German Viewers Pay Millions for ‘Interactive’ TV

There is money all over the floor. A TV set in the back of the stage is showing soft porn. More than half of the screen is occupied by flashy graphics promising up to 50.000 Euro, blinking countdowns, phone numbers and a word puzzle that a four-year-old could solve in a minute. And then there is the host of the show. Screaming at the camera, swearing, running around on stage like crazy. Mocking someone who called earlier, literally giving away the answer of the puzzle. Still, no one seems to call.

Tune into German cable TV these days, and you’re likely to find multiple stations with shows like these at any time of the day. Call-in game shows have become big business for the German cable TV industry. Viewers are charged 49 Euro-Cents (about $0.65 U.S.) per call. Some of the more successful networks generate hundreds of millions of calls each year. Proponents claim this is the future of interactive television. Critics call it the biggest fraud in TV’s history.

Call-In television was pioneered in Germany by a TV network called 9Live that was founded in 2001 by the former German MTV boss Christiane zu Salm. Zu Salm used to tell reporters that “direct contact to the audience is the most important growth opportunity.” Media giant ProSiebenSat.1 Media AG agreed and decided to buy 9Live in 2005.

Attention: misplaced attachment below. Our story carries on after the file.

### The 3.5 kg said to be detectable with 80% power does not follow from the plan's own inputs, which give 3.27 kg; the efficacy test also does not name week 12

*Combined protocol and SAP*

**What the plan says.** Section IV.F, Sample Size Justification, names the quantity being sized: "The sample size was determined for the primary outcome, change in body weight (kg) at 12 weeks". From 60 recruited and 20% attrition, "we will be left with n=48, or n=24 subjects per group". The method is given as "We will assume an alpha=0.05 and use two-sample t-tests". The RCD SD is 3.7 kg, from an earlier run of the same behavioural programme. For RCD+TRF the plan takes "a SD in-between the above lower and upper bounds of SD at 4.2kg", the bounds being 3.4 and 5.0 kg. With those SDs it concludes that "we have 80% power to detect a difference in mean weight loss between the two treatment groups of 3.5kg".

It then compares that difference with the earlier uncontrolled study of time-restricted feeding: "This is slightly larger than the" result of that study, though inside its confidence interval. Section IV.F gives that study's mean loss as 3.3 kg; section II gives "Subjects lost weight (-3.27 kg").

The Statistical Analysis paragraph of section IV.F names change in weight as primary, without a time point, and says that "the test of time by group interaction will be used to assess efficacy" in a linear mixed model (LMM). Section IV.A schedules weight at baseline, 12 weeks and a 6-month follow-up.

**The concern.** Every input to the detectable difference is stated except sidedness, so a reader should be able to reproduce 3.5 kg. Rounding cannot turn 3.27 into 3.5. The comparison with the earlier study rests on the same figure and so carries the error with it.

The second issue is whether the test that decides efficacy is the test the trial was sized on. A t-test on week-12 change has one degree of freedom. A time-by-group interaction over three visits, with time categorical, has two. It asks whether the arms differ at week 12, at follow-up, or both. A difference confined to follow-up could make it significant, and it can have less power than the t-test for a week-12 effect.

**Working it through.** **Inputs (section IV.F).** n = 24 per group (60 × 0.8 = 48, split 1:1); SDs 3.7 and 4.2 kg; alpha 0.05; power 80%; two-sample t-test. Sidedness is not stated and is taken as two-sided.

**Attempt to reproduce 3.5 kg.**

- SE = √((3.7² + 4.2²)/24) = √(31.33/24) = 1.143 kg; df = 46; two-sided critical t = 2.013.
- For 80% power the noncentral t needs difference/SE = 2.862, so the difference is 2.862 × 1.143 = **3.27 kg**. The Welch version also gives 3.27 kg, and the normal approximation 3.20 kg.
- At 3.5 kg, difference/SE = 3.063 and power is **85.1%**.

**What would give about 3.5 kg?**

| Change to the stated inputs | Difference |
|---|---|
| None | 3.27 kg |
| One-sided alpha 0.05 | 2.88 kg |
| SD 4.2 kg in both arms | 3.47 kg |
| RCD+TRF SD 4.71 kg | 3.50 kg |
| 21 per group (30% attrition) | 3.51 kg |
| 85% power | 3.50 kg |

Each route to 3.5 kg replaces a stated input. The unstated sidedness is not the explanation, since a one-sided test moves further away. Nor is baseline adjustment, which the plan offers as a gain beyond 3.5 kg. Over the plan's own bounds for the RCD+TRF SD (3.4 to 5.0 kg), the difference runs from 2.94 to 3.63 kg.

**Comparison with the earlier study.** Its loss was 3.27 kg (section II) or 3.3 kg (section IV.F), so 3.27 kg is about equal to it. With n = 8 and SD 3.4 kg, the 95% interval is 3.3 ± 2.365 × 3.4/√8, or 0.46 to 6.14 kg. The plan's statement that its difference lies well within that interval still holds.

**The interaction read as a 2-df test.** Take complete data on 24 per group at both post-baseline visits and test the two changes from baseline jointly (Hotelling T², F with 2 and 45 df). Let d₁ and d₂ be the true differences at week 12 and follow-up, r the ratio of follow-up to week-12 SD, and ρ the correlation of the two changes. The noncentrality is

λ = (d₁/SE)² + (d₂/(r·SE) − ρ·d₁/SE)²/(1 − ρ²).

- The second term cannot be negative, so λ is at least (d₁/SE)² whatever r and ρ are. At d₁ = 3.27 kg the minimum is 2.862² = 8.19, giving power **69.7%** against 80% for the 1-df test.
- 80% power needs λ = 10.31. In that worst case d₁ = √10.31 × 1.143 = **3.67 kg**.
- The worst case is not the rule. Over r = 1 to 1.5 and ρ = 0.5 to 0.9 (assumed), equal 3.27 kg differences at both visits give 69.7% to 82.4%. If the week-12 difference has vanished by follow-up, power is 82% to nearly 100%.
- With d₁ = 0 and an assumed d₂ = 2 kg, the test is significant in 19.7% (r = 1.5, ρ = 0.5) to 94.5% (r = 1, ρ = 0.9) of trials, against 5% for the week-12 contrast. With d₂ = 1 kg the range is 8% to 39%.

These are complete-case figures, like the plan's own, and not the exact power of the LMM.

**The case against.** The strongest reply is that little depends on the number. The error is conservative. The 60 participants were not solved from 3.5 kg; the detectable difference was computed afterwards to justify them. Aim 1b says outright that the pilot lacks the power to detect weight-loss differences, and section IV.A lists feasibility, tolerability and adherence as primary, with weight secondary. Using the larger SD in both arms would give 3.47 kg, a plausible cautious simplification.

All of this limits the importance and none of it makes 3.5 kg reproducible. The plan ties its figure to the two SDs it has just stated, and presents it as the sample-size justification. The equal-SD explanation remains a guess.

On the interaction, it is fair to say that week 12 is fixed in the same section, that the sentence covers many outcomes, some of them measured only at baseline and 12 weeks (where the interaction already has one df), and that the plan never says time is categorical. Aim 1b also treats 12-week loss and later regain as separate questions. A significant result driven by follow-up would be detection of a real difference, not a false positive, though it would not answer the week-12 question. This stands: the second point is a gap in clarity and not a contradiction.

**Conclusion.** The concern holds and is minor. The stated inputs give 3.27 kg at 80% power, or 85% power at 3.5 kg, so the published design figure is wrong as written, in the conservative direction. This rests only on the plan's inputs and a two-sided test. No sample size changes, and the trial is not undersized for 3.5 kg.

The format has spread like wildfire all over Europe ever since. ProSiebenSat.1, who operates some of the most watched TV networks in Europe, estimates that it will be able to generate up to 14 percent of its revenue through call-in shows by 2008. 9Live alone processes 240 million phone calls per year. The station generated revenue of almost 28 million Euros ($37 million U.S.) in the first quarter of 2007.

Critics believe that a huge part of this money is made with fraudulent methods. They point out that most callers never have a chance to actually solve the puzzles. Instead they are greeted by automated messages that tell them they didn’t win this time and encourage them to call again. The TV networks in question don’t deny that. It’s like the lottery, they say. Sometimes you win, sometimes you don’t. Lucky callers are supposedly selected at random.

Watch any of these stations for a while, and you begin to doubt the randomness of their games. Prices are regularly slashed just before a caller gets through. Sometimes it takes hours before anyone gets on air at all. Then there are all these folks with obviously wrong answers just when the stakes are high. Or the people who hang up at the last second. But there are hardly ever any big-time winners.

All this has led to an active scene of critics who are coordinating their detective work online. They have recorded quiz show hosts talking with their crews about not letting anyone on the show during peak calling hours, unearthed unsolvable puzzles and documented hundreds of scenes with high pressure sales tactics that make your average car salesman look like an altar boy.

So far German authorities have been slow to react. British regulators have been much more effective, imposing strict rules to make call-in shows more transparent. The industry is already preparing for other, less regulated avenues though. A promotional video of 9Live recently touted the Internet, mobile phones and digital television as new revenue generators. After all, that’s just what the net needs: More gambling, less interactivity.